As you know, because you are a municipal guy, it's quite important to have new houses, new families, to have millenials buying their first house. What was the impact in each and every municipality in Canada with the stress test imposed by the Canadian government?
    This question has got punted over to me. I'm just happy to inform the committee that we, the board of directors for the FCM, have discussed this issue in broader terms. We haven't delved into any sort of community-by-community analysis, but we definitely are supportive of the government doing a robust study of measures that have been put in place for the housing market and to report publicly on impacts and look at that kind of thing.


    I'll put the question another way.
    When a family moves to a new city or a young couple decides to buy a first home, what is the impact on a municipality of the arrival of this new couple or of this new ownership?


    I think our members are absolutely looking at ways that we can deal with the supply issue across the continuum of the housing market, and Mr. Bourque spoke to that need. A big focus for us in particular has been on the affordable and social housing side at FCM, so I can speak to that, and on the importance of having a rental market that is robust. When there's more room there, that's helpful for the sector as a whole, absolutely.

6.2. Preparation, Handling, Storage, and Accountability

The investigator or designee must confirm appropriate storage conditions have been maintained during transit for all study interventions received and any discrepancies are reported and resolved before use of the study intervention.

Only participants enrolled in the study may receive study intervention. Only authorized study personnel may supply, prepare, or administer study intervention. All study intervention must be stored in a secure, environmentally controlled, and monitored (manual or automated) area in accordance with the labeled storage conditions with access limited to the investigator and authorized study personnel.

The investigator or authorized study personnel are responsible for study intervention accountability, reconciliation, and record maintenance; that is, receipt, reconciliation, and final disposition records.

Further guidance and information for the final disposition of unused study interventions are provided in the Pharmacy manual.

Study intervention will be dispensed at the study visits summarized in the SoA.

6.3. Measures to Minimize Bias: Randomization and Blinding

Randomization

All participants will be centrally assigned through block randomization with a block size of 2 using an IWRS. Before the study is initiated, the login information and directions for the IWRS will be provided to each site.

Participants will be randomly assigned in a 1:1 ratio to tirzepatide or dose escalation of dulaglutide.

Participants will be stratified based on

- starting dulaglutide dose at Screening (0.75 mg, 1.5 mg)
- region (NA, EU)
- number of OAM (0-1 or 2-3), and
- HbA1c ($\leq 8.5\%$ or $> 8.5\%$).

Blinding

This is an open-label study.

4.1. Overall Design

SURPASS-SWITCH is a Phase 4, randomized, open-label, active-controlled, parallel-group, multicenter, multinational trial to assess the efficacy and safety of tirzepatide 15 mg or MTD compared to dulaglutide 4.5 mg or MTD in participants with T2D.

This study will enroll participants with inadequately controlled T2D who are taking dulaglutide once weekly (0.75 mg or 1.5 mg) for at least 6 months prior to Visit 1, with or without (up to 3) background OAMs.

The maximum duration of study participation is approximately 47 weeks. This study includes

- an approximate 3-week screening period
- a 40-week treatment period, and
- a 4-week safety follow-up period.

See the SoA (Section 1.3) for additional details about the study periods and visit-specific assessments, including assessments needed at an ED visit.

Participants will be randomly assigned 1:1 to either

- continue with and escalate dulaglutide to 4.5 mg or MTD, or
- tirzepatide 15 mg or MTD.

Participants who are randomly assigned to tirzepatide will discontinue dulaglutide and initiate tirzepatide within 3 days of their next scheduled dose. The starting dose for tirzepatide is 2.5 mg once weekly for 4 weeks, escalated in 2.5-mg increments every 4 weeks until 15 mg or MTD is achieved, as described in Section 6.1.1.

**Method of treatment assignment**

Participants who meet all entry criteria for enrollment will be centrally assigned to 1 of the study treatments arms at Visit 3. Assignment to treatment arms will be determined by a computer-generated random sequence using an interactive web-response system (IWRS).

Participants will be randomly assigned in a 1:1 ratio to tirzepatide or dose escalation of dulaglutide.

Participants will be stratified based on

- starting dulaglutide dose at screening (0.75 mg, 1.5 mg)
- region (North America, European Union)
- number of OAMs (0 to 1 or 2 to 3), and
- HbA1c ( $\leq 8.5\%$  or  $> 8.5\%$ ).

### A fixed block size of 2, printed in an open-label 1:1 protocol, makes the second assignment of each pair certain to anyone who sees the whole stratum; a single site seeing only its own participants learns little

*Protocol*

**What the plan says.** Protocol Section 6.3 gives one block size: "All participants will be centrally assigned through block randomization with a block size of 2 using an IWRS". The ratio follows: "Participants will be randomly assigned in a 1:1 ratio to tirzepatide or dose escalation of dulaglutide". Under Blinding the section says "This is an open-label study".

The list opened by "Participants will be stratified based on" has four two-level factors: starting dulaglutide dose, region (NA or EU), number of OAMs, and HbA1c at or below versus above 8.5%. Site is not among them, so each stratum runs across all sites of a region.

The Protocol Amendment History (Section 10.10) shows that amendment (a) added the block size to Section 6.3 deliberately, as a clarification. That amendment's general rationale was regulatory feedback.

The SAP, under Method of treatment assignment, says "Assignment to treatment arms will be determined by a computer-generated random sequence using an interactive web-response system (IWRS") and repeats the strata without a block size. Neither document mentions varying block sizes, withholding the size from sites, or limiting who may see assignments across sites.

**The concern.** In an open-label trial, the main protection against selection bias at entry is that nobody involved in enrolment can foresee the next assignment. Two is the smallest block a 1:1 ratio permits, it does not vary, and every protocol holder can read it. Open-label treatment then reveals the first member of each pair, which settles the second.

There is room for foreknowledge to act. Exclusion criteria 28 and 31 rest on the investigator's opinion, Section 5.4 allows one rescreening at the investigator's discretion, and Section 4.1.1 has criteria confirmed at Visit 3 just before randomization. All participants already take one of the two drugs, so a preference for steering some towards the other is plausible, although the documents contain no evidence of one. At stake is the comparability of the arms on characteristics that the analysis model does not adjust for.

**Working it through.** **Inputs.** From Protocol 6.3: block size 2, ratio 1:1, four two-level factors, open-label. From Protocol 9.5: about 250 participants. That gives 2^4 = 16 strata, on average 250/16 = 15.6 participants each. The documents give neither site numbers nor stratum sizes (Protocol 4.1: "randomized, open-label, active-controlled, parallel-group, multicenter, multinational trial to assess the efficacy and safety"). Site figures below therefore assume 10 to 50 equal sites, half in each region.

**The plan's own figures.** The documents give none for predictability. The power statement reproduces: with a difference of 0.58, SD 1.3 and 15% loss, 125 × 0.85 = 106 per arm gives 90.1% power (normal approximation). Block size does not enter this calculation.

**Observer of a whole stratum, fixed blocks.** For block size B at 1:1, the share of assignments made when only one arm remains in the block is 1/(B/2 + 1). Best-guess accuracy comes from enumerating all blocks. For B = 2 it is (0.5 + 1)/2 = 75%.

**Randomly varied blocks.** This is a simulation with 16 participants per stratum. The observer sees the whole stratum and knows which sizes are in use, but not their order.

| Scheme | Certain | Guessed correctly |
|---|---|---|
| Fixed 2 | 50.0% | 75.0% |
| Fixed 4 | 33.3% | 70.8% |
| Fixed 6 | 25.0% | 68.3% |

As well as the government, together we need to look at those issues holistically, make sure that all parts of that continuum are being addressed. The national housing strategy addresses one piece. Rental incentives that are in place address this.
    Again, as I said, we think it's totally appropriate for the government to do a study and assess more carefully measures that are put in place specifically to target the market.
    Thank you again very much.